Reminding myself that, in some of these situations, I am simply a novelty keeps me humble.  I know that I will continue to work as a scholar in Lithuania and likely will live here again.  While it’s fun to get attention and be interviewed on television, in the long run my life in Lithuania is based on professional and personal credibility and relationships.  I might be a fish of a different color, but I’m just one more fish in the pond.

Two Minutes of Fame

The nationally-broadcast morning show “Labas Rytas [Good Morning]” did a segment today on the VMU Summer Lithuanian Language course for foreigners.  They interviewed the course director, one of the teachers, and a student.  And you’ve already guessed it — the director invited me to be interviewed!  The reporter asked me where I am from and why I want to study Lithuanian language.  I made quite a few basic grammatical mistakes but, given that I was extremely nervous about speaking Lithuanian on national television, I think I did okay.

Unfortunately the segment on the language course isn’t posted separately on the website.  But you can watch me on TV if you follow these steps:

1) Click this link to go to the LRT website archives page.

2) If the video in the center column does not say “Labas Rytas,” look in the right hand column for the entry “2001 07 28 6:00 Labas Rytas” and click on the blue arrow at the end of the description.

3) Press play and then move the tab to 1 hour 50 minutes (1:50) into the program (it will probably take a few seconds to load to that point)

There I am!

Intensive Language Course – Day 1

The intensive Lithuanian language course started today.  I’ll be in class for the next three and a half weeks, every morning and some afternoons.  I was placed in the advanced group, which at first made me nervous.  Today I realized how much my language skills have improved in the past year and that I am actually in right level.  There are five of us in the advanced level — two Russian students from Moscow State University, a Polish student from Warsaw and a Swedish engineer.   The students are all in Baltic Studies programs and the engineer likes learning languages.  Today’s lesson was just right, challenging enough that I learned new things but not so difficult that I got frustrated.  It’s also great to speak Lithuanian with other students at my level — I can understand them because we have the same level of vocabulary and make the same mistakes.  I think the course will be quite useful and I’m looking forward to the lessons.

Today’s favorite phrase:

Aš nesigailiu savo pasirinkto kelio. (I don’t regret my chosen path.)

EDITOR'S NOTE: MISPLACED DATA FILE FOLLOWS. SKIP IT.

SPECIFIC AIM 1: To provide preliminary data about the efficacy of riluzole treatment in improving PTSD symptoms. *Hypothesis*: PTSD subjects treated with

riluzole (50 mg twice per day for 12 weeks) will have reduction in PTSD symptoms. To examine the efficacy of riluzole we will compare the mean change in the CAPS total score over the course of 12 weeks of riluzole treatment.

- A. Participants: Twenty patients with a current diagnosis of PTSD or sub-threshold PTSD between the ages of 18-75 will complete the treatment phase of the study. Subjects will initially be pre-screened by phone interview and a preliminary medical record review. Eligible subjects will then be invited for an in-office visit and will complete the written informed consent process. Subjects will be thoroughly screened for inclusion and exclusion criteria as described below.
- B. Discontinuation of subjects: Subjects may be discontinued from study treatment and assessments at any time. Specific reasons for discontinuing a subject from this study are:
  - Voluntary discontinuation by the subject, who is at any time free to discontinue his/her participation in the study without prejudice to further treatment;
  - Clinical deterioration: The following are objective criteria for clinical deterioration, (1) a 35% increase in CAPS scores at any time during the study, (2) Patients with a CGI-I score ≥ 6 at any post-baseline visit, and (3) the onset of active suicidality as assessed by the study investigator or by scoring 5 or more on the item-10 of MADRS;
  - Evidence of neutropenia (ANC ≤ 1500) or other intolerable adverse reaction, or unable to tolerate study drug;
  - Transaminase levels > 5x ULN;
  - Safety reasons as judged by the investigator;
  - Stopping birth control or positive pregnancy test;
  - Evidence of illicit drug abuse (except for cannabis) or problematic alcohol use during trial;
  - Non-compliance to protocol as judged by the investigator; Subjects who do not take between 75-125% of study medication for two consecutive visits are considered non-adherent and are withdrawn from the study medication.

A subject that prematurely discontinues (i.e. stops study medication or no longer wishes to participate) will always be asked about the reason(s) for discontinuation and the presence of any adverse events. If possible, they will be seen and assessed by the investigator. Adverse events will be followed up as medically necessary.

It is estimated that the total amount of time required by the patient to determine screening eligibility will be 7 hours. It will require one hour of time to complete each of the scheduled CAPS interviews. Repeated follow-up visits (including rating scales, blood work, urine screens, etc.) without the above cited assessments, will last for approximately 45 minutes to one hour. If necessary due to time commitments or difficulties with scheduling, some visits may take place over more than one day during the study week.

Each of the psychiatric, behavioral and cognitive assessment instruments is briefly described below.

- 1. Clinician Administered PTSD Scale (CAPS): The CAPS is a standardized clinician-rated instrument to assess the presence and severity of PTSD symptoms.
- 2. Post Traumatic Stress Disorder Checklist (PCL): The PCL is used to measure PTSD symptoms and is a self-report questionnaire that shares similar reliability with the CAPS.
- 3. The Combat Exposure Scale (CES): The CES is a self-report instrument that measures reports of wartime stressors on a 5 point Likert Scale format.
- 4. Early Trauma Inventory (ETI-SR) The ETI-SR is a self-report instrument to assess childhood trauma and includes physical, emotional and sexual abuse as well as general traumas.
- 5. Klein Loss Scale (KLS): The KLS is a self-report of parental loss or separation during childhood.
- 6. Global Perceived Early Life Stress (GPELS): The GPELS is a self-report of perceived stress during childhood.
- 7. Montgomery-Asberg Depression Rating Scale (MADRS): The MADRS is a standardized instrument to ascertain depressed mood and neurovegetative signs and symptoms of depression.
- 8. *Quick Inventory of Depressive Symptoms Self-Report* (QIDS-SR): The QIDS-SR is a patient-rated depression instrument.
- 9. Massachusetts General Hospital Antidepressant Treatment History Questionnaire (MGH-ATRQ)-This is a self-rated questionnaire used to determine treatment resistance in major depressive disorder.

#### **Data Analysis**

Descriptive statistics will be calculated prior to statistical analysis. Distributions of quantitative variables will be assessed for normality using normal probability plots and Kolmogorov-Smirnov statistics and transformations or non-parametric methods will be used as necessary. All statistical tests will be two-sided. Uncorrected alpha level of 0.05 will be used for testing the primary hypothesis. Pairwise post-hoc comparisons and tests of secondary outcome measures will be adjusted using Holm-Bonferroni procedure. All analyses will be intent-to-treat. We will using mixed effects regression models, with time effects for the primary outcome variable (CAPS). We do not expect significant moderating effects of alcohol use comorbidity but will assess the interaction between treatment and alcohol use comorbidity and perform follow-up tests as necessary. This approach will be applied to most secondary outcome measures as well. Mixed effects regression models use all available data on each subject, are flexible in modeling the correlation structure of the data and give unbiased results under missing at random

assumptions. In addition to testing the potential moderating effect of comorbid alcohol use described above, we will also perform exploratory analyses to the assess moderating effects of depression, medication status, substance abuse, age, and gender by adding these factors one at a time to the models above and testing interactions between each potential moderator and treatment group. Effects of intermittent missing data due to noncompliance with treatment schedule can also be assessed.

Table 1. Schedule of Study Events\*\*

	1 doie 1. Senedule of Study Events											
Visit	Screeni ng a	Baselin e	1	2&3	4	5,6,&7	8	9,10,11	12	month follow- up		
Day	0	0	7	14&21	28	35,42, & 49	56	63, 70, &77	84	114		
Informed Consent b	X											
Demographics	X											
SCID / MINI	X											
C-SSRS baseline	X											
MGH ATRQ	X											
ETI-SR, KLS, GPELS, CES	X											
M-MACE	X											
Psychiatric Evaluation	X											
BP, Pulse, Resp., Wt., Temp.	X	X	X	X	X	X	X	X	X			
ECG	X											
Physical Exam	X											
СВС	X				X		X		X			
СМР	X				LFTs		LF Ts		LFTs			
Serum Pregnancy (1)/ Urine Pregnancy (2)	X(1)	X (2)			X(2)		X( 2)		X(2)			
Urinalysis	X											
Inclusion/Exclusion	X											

Teaching Lithuanian History to Lithuanians

When Lithuanians ask me if I would like to come back to Lithuania to teach once I receive my Ph.D., I say “yes.”  Then I point out that I am trained to teach Russian and East European history, with a specialization in Lithuanian history  — and there are plenty of Lithuanian historians around to teach those subjects.

On Wednesday, I had an opportunity to give a lecture at Vytautas Magnus University on Lithuania in the Soviet Union to a group of young people, Lithuanians from Lithuania and Lithuanians from abroad (Germany, Canada, Australia and the United States).  It was a challenge to prepare the lecture.  First of all, what do they already know about Lithuania during the Soviet years?  Next, what do I think they should know about Lithuania during the Soviet years?  Finally, what will actually be interesting to a group of 20-something year olds?  And, of course, how can I cover Lithuania in the Soviet Union in only an hour and a half?

I decided that they most likely know about the initial occupation and Sovietization of Lithuania in the 1940s and early 1950s; and that they know about the independence movement in the late 1980s.  They are less likely to know about the in-between time, the perhaps less dramatic and quite complicated decades of accommodation, passive resistance, dissent, striving to maintain Lithuanian culture and the filtering in of Western culture.  And it just so happens that those decades — the 1960s and 1970s — are my area of specialization.  I also wanted to make sure that they understood the context of those decades, that they could see how what happened in the Soviet Union affected Lithuania and how events in Eastern Europe and the West also affected Lithuania.

I am happy to report that the lecture went very well.  We had a good discussion after my presentation, with quite a few thoughtful questions and comments posed by the students.  Several students came up to thank me after the class and even mentioned specific pieces of information that were useful or interesting for them.  I also enjoyed the opportunity to teach — something I haven’t done much of this year.